Influence through policy: Nurses have a unique role

By Sheila A. Burke | 06/02/2016

Why policy matters to me. What YOU can do to help shape policy.​

Burke_TOP_embed_2Q16_SFW

In her presidential call to action for the 2015-17 biennium, Cathy Catrambone, PhD, RN, FAAN, called all members of the Honor Society of Nursing, Sigma Theta Tau International (STTI) to “Influence to Advance Global Health & Nursing” in four areas: 1) advocacy, 2) policy, 3) lifelong learning, and 4) philanthropy. This second of a six-part series on President Catrambone’s call addresses influence through policy.

To be influential, nurses must see themselves as professionals with the capacity and responsibility to influence current and future healthcare delivery systems. The nursing profession is based on the science of human health and the science of caring. It operates from a framework that values all people in a holistic way and seeks to foster and advance people’s health throughout their lifespans and across all levels of society.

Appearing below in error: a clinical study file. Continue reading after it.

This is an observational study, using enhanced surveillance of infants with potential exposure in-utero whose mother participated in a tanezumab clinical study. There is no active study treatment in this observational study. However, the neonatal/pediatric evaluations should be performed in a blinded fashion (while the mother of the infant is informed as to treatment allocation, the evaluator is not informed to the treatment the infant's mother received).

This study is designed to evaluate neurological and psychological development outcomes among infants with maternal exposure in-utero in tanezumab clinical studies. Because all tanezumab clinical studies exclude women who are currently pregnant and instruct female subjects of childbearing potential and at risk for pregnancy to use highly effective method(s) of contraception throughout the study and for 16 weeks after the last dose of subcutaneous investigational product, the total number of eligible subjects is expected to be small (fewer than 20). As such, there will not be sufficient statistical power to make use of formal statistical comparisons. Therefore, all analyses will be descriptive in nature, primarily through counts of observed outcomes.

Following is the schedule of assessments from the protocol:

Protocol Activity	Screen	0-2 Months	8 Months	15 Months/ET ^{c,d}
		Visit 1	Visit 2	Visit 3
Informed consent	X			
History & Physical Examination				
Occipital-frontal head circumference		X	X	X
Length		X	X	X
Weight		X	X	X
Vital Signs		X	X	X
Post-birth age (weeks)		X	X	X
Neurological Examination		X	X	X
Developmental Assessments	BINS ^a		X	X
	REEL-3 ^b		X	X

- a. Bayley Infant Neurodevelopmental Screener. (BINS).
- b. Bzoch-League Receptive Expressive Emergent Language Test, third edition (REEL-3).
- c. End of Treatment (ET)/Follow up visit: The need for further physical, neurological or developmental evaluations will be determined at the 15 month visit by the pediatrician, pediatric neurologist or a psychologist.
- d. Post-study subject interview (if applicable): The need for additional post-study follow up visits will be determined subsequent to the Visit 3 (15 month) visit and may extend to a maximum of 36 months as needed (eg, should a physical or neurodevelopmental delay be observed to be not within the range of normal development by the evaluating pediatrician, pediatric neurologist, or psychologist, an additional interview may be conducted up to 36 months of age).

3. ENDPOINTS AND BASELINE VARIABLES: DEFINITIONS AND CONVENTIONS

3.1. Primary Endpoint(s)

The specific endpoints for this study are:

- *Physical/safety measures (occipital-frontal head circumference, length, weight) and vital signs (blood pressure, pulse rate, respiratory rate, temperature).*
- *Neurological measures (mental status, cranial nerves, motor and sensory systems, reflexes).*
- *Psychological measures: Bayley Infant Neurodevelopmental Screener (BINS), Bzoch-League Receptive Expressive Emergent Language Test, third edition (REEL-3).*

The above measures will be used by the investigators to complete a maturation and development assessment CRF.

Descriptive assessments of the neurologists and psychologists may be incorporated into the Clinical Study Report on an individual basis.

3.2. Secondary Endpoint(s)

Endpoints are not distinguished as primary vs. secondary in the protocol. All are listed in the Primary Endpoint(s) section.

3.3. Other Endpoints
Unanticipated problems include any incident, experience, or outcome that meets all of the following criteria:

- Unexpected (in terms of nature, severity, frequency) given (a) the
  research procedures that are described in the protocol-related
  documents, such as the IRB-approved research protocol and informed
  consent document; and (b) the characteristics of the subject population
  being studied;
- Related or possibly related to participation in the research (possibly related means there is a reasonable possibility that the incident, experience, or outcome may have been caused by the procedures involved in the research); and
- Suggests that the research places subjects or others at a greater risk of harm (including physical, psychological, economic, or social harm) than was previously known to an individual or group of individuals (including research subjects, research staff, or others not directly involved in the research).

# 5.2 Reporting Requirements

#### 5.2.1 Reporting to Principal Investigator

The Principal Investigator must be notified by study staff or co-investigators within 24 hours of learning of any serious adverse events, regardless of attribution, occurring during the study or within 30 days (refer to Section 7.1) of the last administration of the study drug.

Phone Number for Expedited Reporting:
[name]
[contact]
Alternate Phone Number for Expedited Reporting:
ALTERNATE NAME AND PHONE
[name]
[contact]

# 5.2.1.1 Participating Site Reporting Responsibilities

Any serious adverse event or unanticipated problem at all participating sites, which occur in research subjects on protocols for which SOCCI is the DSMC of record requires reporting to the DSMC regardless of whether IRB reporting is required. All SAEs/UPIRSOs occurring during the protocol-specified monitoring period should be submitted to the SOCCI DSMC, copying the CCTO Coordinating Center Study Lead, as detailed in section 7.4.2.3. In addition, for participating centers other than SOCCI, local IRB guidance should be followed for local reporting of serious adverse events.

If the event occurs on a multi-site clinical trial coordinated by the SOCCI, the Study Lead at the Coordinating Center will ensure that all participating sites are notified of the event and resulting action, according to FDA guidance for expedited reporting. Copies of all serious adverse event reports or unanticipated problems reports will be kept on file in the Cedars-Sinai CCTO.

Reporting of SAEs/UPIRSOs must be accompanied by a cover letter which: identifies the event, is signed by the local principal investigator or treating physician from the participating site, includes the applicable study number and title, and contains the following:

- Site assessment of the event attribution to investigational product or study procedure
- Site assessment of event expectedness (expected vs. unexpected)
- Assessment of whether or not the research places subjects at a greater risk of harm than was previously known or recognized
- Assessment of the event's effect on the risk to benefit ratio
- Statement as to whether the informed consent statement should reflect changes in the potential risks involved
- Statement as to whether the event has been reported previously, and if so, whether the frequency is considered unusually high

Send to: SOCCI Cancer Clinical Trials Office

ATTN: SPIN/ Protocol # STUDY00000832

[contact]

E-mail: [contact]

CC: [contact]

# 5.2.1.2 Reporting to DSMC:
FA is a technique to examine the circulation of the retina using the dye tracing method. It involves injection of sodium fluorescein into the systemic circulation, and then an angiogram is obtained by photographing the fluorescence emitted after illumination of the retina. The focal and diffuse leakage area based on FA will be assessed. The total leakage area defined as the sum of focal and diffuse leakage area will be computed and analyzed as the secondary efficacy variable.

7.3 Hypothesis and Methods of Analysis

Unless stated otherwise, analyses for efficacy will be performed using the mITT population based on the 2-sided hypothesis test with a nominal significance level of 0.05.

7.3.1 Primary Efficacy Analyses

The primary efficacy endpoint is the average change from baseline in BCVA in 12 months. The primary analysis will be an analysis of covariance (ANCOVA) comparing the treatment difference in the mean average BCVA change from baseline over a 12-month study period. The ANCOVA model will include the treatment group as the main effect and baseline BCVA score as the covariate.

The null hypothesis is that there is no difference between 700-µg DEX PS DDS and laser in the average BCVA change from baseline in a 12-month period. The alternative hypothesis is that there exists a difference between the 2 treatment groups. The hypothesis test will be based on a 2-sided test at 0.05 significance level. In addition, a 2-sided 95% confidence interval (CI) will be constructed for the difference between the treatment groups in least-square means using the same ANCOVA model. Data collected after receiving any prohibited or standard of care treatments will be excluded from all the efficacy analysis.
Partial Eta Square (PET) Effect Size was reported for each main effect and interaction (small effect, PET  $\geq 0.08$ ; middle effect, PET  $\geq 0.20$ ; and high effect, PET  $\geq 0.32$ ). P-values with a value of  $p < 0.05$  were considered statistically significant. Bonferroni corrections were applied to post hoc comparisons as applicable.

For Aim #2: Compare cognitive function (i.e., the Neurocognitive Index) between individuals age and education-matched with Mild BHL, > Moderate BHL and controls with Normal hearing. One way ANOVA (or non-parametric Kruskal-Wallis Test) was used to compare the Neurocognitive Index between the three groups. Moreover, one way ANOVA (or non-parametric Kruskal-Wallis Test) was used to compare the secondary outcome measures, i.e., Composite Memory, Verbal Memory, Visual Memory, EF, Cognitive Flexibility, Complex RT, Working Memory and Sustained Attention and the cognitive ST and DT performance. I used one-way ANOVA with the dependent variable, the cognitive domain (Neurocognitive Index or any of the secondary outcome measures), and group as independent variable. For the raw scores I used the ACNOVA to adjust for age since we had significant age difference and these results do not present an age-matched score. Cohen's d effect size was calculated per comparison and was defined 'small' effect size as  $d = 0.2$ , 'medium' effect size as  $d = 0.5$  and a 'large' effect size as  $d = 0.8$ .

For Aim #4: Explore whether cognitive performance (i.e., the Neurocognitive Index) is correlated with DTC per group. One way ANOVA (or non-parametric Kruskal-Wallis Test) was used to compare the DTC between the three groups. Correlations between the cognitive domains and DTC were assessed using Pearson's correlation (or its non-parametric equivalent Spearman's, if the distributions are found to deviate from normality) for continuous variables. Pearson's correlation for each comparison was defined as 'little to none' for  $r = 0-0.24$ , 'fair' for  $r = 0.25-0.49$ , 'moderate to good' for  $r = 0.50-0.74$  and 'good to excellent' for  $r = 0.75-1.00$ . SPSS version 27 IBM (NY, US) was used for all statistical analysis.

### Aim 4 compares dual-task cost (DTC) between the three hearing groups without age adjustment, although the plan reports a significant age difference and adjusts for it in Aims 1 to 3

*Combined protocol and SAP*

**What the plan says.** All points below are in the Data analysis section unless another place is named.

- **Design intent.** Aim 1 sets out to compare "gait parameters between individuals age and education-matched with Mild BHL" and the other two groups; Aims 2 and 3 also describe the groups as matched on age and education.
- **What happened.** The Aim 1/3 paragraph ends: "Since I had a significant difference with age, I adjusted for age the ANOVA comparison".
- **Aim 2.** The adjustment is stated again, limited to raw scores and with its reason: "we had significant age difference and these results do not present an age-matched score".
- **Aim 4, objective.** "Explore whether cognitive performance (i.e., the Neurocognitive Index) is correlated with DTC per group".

Burke_Sheila_ID_embed_SFWTo achieve these objectives, it’s essential that policies exist that define and integrate appropriate standards for delivery of care and address conditions necessary for that care to occur. Through policy work, nurses can and should influence practice standards and processes to assure quality of care. Nurses who influence policy help shape the care that will be provided today and tomorrow. Policies also impact resource allocation to support delivery of healthcare.
 
More than ever, nurses are present in every healthcare setting and possess a unique role in formulating policy. The Institute of Medicine’s 2010 report The Future of Nursing: Leading Change, Advancing Health, recognized the importance of this role and called for nurses to take leadership in improving the quality of healthcare.
 
Many of the leading nursing organizations promote active participation by nurses in policy formulation. For example, the American Association of Colleges of Nursing emphasizes the role of nursing in policy and identifies, in its "Essentials" documents, the expected policy involvement that should be addressed in educational programs at the baccalaureate, master’s, and doctoral levels of professional nursing, including advanced practice. The National League for Nursing and the American Nurses Association also expect nurses to address policy as part of their professional role.
 
Collaborative policy work